CES 2018: Zoom Sound Lab release the H1n audio recorder

Released in March 2010, the Zoom H1 has been a popular choice for many videographers, especially in the wedding industry due to its small size, simplicity, and price.

Zoom has now introduced the successor, the H1n. It looks much more refined and a lot easier control since the original H1 only had the single record button on the front with buttons down the side.

  • One-touch button controls
  • 1.25” monochrome LCD display
  • Intuitive menus for easy operation
  • Stereo X/Y 90˚microphones handle up to 120 dB SPL
  • Stereo ⅛” Mic/Line In mini phone jack
  • Stereo ⅛” Phone/Line Output jack with dedicated volume control
  • Limiter button for input signal up to 120 dB SPL
  • Playback Speed Control, Voice Emphasize Filter, and Stereo Bounce functions
  • Auto-Record, Pre-Record, and Self-Timer functions
  • Supports up to 24-bit/96 kHz audio in BWF-compliant WAV or a variety of MP3 formats
  • Tone generator for filmmaking use with DSLR and video cameras
  • Records directly to Micro SD and Micro SDHC cards up to 32 GB
  • Micro USB port for data exchange to and from computer and use as an audio interface
  • Runs on only 2 standard AAA alkaline, Lithium, or NiMH rechargeable batteries, or AC adapter (AD-17)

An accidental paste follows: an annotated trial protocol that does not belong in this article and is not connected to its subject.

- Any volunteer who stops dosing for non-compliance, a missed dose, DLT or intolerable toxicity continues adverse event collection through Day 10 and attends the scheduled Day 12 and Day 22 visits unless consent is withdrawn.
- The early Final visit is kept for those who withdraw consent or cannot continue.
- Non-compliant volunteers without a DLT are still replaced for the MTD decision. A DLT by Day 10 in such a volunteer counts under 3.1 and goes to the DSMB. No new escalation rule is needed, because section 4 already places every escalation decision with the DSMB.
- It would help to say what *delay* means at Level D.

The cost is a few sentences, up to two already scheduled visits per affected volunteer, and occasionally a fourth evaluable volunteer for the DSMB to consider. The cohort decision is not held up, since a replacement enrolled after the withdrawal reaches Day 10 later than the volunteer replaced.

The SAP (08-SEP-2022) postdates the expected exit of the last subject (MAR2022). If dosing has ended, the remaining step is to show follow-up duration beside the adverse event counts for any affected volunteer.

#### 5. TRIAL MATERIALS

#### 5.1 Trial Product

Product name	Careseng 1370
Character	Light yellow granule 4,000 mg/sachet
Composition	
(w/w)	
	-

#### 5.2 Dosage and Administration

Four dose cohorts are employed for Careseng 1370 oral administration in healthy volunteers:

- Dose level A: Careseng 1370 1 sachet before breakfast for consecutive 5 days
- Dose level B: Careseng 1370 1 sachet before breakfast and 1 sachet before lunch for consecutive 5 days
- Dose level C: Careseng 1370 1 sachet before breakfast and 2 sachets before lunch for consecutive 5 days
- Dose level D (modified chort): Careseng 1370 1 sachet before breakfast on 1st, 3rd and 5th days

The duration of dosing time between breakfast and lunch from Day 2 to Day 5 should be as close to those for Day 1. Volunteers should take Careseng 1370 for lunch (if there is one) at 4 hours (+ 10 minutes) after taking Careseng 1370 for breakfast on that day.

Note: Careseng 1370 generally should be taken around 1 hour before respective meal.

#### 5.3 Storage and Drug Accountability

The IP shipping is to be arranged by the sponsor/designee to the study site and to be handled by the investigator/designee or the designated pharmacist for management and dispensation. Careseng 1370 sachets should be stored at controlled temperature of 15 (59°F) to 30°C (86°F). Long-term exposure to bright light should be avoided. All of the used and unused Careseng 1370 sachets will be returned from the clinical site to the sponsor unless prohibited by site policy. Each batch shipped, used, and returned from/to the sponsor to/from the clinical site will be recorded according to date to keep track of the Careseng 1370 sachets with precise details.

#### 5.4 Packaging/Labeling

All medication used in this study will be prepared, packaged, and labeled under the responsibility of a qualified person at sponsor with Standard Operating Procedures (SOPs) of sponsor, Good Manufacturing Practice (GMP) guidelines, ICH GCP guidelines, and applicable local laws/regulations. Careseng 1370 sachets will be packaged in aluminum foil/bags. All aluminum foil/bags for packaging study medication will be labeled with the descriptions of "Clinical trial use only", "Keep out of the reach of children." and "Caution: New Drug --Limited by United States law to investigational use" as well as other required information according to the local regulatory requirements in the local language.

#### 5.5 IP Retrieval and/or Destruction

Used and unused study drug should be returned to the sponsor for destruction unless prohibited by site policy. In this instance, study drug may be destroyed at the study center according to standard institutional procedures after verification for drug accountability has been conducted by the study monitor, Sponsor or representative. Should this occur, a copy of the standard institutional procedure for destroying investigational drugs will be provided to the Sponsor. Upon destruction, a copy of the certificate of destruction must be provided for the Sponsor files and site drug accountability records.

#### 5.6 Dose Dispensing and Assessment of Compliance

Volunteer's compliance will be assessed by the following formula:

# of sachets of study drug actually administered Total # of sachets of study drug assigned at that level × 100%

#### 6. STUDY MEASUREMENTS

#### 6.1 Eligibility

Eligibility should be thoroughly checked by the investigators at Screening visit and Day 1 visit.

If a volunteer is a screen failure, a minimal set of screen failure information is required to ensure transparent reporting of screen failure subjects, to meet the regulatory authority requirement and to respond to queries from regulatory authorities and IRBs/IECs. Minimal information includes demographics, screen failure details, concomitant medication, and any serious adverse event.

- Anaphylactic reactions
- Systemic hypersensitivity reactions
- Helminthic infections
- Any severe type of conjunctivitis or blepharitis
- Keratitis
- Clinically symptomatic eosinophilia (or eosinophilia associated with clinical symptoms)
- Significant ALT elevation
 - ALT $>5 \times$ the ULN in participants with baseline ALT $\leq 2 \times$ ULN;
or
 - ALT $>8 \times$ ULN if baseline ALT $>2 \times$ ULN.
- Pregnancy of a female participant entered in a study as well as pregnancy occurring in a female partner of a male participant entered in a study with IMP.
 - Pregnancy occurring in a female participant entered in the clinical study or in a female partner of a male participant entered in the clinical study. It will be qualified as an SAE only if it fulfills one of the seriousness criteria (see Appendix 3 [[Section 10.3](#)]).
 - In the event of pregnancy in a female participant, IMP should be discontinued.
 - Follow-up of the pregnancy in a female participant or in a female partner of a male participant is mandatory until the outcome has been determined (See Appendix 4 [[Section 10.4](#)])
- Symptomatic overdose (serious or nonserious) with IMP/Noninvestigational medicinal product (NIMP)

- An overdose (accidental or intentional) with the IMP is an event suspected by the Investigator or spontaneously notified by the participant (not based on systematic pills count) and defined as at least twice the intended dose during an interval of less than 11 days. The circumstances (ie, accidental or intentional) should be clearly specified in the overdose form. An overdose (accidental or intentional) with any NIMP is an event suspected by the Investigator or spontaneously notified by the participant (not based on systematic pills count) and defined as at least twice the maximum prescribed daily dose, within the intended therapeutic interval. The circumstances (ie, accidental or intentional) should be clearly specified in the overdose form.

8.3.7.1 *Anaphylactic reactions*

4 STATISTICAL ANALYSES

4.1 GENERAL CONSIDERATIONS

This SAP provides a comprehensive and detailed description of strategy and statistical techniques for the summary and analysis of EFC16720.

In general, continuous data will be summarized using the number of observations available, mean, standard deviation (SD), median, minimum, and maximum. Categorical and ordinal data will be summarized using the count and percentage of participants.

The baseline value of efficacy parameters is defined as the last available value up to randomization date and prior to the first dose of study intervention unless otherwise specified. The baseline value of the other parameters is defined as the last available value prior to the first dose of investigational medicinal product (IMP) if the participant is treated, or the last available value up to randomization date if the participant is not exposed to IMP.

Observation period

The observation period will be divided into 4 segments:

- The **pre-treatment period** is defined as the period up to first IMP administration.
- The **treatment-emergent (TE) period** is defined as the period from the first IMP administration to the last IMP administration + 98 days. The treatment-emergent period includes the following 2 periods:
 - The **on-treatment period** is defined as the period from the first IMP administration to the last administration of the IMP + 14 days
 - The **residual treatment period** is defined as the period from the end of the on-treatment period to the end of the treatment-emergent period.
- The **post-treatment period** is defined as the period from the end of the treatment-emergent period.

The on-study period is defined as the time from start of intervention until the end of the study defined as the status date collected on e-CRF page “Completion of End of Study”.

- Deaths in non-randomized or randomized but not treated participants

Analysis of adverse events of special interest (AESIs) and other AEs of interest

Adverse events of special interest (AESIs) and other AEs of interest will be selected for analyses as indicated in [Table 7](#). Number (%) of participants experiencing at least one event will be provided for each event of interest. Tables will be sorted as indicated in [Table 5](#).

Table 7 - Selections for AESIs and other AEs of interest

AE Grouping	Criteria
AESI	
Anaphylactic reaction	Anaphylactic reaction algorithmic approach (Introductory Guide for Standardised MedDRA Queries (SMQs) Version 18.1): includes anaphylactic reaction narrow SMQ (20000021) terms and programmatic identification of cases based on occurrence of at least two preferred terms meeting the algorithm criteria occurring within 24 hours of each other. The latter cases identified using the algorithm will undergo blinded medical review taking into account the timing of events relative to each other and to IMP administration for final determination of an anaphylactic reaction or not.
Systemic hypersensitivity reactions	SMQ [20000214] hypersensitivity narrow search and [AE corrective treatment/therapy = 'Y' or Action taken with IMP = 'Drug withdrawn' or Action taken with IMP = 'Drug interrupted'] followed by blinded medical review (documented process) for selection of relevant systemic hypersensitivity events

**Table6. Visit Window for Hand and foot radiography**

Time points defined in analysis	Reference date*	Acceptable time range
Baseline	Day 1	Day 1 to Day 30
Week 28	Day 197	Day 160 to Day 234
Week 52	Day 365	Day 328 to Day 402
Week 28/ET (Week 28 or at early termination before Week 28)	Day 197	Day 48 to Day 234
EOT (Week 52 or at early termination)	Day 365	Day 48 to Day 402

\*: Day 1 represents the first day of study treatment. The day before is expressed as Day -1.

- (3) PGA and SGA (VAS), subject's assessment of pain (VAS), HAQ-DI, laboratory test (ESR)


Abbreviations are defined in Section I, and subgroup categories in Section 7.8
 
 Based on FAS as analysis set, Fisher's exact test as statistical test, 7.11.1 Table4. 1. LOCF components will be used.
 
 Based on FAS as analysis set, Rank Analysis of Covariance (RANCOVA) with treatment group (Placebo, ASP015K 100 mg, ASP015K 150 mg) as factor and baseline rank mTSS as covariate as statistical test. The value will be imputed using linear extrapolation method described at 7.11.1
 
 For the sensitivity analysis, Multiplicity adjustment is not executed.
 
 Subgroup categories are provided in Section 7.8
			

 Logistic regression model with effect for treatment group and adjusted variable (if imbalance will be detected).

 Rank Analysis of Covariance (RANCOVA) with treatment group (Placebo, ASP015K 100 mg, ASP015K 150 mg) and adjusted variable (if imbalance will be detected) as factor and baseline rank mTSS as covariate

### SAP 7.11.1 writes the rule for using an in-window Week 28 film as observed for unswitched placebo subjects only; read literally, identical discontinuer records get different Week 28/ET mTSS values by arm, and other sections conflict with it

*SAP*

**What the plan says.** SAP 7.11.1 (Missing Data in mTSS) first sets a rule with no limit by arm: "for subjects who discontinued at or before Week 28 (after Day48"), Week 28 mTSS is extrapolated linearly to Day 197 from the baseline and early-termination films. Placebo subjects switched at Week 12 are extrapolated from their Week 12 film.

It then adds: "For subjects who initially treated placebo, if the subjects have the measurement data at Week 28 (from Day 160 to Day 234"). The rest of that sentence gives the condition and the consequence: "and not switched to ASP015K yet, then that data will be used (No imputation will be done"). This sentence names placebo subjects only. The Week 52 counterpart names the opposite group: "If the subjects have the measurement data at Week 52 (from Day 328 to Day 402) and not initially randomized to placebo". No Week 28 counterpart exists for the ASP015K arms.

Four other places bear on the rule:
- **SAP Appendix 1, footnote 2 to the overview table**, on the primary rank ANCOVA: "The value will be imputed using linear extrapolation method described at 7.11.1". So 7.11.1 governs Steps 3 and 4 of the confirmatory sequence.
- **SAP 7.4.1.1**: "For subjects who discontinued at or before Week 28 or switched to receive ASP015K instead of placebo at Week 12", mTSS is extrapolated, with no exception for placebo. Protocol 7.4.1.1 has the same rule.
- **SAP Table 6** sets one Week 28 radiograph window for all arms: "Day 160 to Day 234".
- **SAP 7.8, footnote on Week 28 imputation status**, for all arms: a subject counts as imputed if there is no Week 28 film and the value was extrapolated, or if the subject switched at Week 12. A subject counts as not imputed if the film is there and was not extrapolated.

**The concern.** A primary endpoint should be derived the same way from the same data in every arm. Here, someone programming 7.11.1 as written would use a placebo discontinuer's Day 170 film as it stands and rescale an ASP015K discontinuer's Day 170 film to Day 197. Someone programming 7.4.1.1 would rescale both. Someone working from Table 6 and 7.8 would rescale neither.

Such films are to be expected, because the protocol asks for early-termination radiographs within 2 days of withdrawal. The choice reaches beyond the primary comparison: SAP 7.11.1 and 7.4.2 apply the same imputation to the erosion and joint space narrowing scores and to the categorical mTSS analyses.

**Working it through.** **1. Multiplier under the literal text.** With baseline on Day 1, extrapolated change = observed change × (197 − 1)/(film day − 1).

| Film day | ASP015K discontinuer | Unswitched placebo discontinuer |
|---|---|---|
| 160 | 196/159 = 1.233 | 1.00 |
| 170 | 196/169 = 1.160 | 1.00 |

• Up to 10 hours of operation with alkaline batteries


The original H1 with its single record button on the front

The built-in X/Y microphones capture high-quality stereo sound, supporting up to 24-bit audio at sampling rates of 44.1, 48, or 96 kHz in WAV and various MP3 formats. Just like the original, the H1n has a 1/8″ (3.5mm) mic/line input for connecting external microphones or other sound sources, and supplies plug-in power (2.5 volts).

With the improved usability thanks to its plethora of new buttons on the front, a few new functions have been added to the software including auto-record, pre-record, and self-timer. For video shooters, the H1n now has a tone generator making it easier to make it easier to sync in post or set your camera audio levels. It would have been nice to have an option to create an attenuated safety track from a mono input source. You can get around this by using a mic like the RØDE VideoMic Pro+.

The Zoom H1n chooses to use 2x AAA batteries instead of a single AA battery in the Zoom H1. It can also be powered via an AC adapter or USB bus power. Powered by batteries, Zoom claim 10-hours of recording time.




The Zoom H1n will retail for $119.99 USD and is available to order now.

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